A Quick Look Into JavaScript "Hoisting"

dtfocus profile image Danny Tseng Updated on ・4 min read

JavaScript can be full of surprises with concepts that may not be quite obvious to many of us. In a couple of my previous posts, I have discussed a couple of them such as the use of "this" keyword and the differences and uses for the regular functions and arrow functions. In this post, I am going to continue the trend of exploring in the land of JavaScript with the concept that has caught me by surprised in the past, "Hoisting." Some of the JavaScript tests I took in the past introduced me to this particular subject and the answers to those questions were a little surprising to me so I have decided to dig into the mechanism of "hoisting" in JavaScript.

Function Declaration

Let's start with the definition of "hoisting." "Hoisting" is the behavior of moving all the declarations at the top of the scope before code execution according to GeeksforGeeks. This means that the functions or variables that are declared anywhere within the scope, local or global, will be moved to the top of the scope. One of the advantages of this mechanism is to be able to use a function before it is declared.

    sayName("John"); //My name is John

    function sayName(name) {

      console.log("My name is " + name);

As demonstrated in the above code snippet that the function sayName can actually be called first and then declare later and the result will a string that gets print out with the name which is passed as a parameter to the function that gets appended to the string. However, the same effect might not be ideal for variable declarations.

Function Expression

As mentioned earlier, function declarations are hoisted to the top of the scope but not function expressions. Function expressions are not hoisted to the top of the scope as demonstrated in the below code sample.

    hello(); //Uncaught TypeError: hello is not a function

    var hello = function() {
       console.log("Say hello!");

In the above code snippet, the variable hello is hoisted to the top but the function is not so when attempted to invoke the function hello, a type error is returned with a message stating that hello is not a function.


   console.log(name); //undefined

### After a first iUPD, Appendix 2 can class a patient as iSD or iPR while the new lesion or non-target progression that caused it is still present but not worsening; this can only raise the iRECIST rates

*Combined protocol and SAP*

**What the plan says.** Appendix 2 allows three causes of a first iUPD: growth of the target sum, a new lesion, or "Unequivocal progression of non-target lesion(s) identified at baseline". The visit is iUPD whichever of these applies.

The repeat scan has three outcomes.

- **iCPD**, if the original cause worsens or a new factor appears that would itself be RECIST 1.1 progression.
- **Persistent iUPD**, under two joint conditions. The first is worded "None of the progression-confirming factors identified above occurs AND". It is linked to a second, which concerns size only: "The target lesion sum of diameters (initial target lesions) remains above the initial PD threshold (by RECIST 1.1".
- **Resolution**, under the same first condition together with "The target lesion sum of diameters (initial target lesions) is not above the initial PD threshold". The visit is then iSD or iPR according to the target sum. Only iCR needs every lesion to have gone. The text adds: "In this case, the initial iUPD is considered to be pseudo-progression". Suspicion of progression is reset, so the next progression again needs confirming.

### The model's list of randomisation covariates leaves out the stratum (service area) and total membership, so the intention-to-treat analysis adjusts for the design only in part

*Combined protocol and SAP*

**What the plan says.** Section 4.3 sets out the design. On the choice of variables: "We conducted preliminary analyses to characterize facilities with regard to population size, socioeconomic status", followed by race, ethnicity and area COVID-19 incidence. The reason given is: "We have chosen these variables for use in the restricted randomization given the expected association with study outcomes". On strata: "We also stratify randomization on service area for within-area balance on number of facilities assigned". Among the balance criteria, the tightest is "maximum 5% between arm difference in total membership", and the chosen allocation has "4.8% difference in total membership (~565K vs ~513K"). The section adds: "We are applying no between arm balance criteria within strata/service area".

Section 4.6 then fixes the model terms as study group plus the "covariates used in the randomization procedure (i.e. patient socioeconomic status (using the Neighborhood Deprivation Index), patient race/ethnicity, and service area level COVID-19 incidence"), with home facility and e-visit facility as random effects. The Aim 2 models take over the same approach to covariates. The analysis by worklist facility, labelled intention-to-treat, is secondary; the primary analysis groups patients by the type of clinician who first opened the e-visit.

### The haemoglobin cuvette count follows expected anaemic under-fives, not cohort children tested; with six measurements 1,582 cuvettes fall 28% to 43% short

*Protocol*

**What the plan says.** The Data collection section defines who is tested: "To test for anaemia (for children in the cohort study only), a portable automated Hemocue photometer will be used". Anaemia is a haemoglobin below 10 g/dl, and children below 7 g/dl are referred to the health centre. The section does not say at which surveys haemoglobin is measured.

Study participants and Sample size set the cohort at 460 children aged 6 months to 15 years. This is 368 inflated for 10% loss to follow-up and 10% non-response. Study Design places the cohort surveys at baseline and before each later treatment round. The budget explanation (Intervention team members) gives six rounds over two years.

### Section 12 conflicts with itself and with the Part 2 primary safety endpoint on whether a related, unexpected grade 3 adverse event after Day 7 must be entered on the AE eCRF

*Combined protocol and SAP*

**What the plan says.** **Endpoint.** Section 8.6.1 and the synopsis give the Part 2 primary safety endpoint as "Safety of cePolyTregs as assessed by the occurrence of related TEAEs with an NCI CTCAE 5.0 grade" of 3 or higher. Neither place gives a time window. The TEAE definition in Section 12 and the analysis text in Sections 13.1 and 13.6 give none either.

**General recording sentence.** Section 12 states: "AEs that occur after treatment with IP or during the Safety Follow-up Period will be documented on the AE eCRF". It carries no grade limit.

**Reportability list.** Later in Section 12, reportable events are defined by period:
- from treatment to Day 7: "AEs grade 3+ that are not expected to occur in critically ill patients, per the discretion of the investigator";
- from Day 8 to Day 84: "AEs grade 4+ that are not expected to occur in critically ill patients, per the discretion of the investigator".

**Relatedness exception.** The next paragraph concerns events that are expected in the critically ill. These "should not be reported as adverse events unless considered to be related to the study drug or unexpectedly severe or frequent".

var name = "John";

The above code snippet produces undefined when executed in browser console because the variable declaration actually gets moved above the line "console.log(name)." When the line "console.log(name)" gets executed, name hasn't been initialized so by default in JavaScript for variable declared with "var", it will be initialized with "undefined." Even though both declaration and initialization are written in one line, they are actually separated where the declaration part is getting "hoisted" to the top. Thus, the result undefined displays in the console. The above code snipped can be interpreted as below.

    var name; //declaration
    console.log(name); //undefined
    name = "John"; //initialization

"let" and "const"

I have used "var" when declaring variables in above examples for demonstrating "hoisting." There are also the "let" and "const" keywords for variable declarations, which are introduced in ES6, and are the variables declared with these two keywords getting "hoisted?" I have read somewhat conflicting information with regards to the use of "let" and "const" keywords and whether or not they are getting hoisted. Some strictly say they are not "hoisted" while others claim they are but in a different way.

    console.log(myName); //Uncaught ReferenceError: Cannot access 'myName' before initialization
    let myName = "John";

The above code snippet will produce a reference error because it's attempting to use a variable before it's initialized or assigned a value. Notice it says in the error message that "myName" cannot be accessed before initialization instead of flat out saying "myName" is not defined which means that myName is declared but hasn't been initialized. Unlike "var," the variables that are declared with "let" and "const" won't be initialized to undefined so a reference error is thrown. The above case makes me think that variables that are declared with "let" or "const" do get hoisted but have different behavior from that of "var."


"Hoisting" is another JavaScript concept that can be quite surprising for developers that are first starting out learning the language. The order of execution is quite different from other programming languages where the order of the lines pretty much determined the execution order. Due to the nature of "hoisting" that it is encouraged to declare and initialize functions and variables before using them to avoid unexpected outcomes. There are other nuances of "hoisting" that are not mentioned in this post but are presented in the resources below so if you want to learn more about them, they are pretty good references to dive into.



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